Ibrance Plus Faslodex in Hormone-Driven Advanced Breast Cancer Delays Disease Progression

October 6, 2020

In a clinical trial, adding the CDK4/6 inhibitor Ibrance (palbociclib) to the hormonal treatment Faslodex (fulvestrant) delayed disease progression in postmenopausal women with hormone receptor-positive, HER2-negative advanced breast cancer.

Adding Ibrance (palbociclib) to Faslodex (fulvestrant) as an initial therapy significantly improved the time from the start of treatment until disease worsened in postmenopausal patients with hormone receptor-positive, HER2-negative advanced breast cancer that is responsive to hormonal drugs.

Specifically, the drug combination boosted progression-free survival (PFS), meaning the proportion of patients living without disease progression, at a follow-up one year after the treatment was started. The study drug also improved the rate of partial and/or complete tumor response.

Palbociclib is a cyclin-dependent kinase 4 and 6 (CDK4/6) inhibitor. By blocking the activity of those two proteins, it prevents cancer cells from growing and dividing. Faslodex works by blocking the activity of estrogen.

The results came out of an international phase 2 clinical trial, GEICAM/2014-12, also known as the FLIPPER study, andwere presented at the European Society for Medical Oncology Virtual 2020 Congress by lead author Joan Albanell, a professor and head of medical oncology at Hospital del Mar in Barcelona, Spain.

The combination of Ibrance and Faslodex is a standard treatment for patients with hormone-driven, HER2-negative metastatic advanced breast cancer that has relapsed or progressed on previous hormone therapy. In this study, researchers tested the drugs in patients with metastatic disease known to be sensitive to hormone treatment.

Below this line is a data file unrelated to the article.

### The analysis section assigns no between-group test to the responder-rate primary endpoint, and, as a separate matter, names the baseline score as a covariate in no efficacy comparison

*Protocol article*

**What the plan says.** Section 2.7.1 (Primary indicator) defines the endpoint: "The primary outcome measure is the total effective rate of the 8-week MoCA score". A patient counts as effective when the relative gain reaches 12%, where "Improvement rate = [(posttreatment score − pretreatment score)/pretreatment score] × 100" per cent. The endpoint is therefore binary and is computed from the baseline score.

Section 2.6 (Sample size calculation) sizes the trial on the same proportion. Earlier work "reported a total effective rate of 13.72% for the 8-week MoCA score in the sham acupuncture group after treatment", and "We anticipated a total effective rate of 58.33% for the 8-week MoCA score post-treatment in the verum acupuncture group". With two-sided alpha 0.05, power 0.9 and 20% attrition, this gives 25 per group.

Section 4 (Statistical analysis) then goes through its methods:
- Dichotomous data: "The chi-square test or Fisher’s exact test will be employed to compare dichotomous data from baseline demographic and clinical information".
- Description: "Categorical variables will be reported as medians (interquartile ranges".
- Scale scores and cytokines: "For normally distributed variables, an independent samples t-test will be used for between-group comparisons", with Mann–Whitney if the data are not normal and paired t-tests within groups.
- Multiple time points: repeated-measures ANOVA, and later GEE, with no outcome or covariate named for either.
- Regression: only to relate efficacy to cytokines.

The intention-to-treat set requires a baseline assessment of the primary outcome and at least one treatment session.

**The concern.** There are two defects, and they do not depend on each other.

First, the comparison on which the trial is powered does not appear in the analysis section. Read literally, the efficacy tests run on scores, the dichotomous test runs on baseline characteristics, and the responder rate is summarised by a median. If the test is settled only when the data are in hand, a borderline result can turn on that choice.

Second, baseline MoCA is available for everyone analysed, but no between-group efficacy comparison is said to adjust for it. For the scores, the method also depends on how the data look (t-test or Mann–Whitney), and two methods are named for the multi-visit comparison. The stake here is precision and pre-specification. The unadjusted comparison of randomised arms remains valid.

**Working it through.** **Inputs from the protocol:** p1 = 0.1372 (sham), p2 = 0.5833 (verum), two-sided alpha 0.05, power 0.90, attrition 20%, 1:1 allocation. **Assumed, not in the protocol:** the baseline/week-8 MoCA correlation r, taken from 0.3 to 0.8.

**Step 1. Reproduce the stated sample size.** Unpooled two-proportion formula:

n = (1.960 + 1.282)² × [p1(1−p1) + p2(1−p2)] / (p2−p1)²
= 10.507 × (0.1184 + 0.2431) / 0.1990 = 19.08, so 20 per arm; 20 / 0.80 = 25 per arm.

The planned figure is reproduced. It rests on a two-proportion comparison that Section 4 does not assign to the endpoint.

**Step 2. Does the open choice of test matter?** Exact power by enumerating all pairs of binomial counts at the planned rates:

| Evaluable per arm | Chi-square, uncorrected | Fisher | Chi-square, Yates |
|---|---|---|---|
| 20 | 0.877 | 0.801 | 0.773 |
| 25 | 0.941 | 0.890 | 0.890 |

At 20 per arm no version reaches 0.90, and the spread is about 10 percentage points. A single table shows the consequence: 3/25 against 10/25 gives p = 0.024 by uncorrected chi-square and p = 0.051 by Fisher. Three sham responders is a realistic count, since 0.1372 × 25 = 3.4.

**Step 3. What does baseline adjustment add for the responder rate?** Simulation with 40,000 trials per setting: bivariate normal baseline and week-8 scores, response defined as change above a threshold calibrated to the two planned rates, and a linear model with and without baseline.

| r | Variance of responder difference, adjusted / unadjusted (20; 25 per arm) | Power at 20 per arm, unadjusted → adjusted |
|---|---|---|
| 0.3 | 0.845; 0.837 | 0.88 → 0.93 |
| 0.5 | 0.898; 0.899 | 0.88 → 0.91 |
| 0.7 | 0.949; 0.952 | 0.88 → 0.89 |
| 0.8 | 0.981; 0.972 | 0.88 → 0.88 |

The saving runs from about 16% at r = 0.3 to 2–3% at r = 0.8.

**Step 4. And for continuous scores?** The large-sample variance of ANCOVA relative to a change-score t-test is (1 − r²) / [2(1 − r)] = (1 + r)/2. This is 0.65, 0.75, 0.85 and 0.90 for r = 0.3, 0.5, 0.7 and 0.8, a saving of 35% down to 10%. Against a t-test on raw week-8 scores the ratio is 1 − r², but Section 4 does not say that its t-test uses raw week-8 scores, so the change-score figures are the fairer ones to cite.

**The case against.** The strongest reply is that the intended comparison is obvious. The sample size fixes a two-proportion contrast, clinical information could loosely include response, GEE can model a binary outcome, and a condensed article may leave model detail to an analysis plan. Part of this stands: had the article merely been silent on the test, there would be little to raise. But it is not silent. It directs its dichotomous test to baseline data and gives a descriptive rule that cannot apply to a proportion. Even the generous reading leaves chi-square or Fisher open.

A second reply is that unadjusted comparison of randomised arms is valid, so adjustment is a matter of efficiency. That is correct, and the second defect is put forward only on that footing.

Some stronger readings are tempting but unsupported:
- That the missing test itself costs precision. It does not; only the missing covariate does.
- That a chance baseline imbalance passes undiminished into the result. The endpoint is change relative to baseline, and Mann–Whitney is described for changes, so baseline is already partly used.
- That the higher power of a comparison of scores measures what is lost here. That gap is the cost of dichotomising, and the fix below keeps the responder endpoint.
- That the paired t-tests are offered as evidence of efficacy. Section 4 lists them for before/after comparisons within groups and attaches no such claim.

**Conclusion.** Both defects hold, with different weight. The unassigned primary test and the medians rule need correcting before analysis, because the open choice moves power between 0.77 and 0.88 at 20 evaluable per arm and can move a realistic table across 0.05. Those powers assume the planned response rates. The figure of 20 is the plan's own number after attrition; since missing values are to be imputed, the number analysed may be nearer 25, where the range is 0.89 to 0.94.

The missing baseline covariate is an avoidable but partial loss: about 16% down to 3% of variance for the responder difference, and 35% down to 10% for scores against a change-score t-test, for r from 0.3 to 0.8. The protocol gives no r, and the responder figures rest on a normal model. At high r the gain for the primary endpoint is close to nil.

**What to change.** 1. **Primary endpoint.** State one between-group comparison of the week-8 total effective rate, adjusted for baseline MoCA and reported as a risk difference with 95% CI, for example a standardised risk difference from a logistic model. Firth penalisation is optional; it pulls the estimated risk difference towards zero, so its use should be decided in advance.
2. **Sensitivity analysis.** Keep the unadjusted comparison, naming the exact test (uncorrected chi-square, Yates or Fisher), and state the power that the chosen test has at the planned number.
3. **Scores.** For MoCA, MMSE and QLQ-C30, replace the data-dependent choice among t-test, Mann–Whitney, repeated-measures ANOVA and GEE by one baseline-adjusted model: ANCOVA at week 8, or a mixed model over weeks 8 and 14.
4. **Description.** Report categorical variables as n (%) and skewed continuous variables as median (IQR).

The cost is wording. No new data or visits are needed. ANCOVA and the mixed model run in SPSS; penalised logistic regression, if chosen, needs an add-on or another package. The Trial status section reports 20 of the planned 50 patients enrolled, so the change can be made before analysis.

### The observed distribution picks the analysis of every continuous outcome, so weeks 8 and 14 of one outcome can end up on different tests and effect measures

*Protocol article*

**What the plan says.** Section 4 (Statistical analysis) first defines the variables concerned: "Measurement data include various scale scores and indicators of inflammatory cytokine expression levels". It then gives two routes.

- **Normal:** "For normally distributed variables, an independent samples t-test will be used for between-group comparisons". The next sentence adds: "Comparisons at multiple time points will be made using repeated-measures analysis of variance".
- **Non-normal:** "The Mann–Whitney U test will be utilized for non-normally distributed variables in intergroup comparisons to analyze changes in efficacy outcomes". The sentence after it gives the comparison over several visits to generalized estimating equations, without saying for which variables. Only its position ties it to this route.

Participants had newly diagnosed metastatic disease or cancer that had relapsed more than 12 months after the completion of five or more years of postsurgical hormone therapy.

The patients’ responses were also studied based on whether they had visceral versus non-visceral and recurrent versus new disease. The primary goal of the study was to measure PFS at one year.

From February 2016 to January 2019, 189 patients were enrolled in the study; 94 received Ibrance with Faslodex and 95 received placebo with Faslodex. Their average age was 64 years; 45.5% had newly diagnosed metastatic disease and 60.3% had visceral involvement.

The study met its goal: At an average follow-up of 28.6 months, one-year PFS rates were83.5% and 71.9% in the Ibrance versus the placebo groups, respectively. Average PFS was 31.8 months with Ibrance versus 22 months with placebo. Overall response rates, including all partial and/or complete tumor responses, were 68.3% in the Ibrance group compared with 42.2% in the placebo group.

The one-year PFS rate was significantly superior for the Ibrance versus the placebo group in those with visceral and newly diagnosed metastatic disease, but not in those with non-visceral or recurrent disease.

Data on the median length of life from the start of treatment were immature, and so couldn’t be reported.

The most frequent moderate to severe non-hematological side effects were diarrhea (3.2% vs. 2.1%) and fatigue (12.8% vs.5.3%) with Faslodex/Ibrance and Faslodex/placebo, respectively. Serious or severe hematological toxicities were neutropenia (64.9% vs. 0%), leukopenia (26.6% vs.0%) and lymphopenia (14.9% vs. 2.1%); those three conditions are white blood cell deficiencies. There were no reported cases of febrile neutropenia nor treatment-related deaths, Albanell reported. The toxicity profile was manageable with no unexpected side effects, he said.

“These data provide evidence for superiority of fulvestrant/palbociclib vs. fulvestrant/placebo in an advanced breast cancer population not represented in the pivotal PALOMA3 trial” that helped set the previous standard of care, the researchers concluded.


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